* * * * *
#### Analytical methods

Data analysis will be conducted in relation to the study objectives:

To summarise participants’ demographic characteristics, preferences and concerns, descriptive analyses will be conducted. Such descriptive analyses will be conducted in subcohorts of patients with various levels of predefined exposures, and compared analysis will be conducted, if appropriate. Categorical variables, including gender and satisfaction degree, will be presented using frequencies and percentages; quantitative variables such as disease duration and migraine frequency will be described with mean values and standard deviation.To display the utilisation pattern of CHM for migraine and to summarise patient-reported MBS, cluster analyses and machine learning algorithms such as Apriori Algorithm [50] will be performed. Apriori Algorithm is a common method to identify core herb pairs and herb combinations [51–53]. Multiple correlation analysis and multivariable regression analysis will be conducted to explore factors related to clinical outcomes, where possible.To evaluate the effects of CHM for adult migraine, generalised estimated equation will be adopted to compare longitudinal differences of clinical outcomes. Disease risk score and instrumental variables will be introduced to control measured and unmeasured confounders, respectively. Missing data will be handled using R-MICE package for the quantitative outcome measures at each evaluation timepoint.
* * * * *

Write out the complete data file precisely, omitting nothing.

#### Analytical methods

Data analysis will be conducted in relation to the study objectives:

To summarise participants’ demographic characteristics, preferences and concerns, descriptive analyses will be conducted. Such descriptive analyses will be conducted in subcohorts of patients with various levels of predefined exposures, and compared analysis will be conducted, if appropriate. Categorical variables, including gender and satisfaction degree, will be presented using frequencies and percentages; quantitative variables such as disease duration and migraine frequency will be described with mean values and standard deviation.To display the utilisation pattern of CHM for migraine and to summarise patient-reported MBS, cluster analyses and machine learning algorithms such as Apriori Algorithm [50] will be performed. Apriori Algorithm is a common method to identify core herb pairs and herb combinations [51–53]. Multiple correlation analysis and multivariable regression analysis will be conducted to explore factors related to clinical outcomes, where possible.To evaluate the effects of CHM for adult migraine, generalised estimated equation will be adopted to compare longitudinal differences of clinical outcomes. Disease risk score and instrumental variables will be introduced to control measured and unmeasured confounders, respectively. Missing data will be handled using R-MICE package for the quantitative outcome measures at each evaluation timepoint.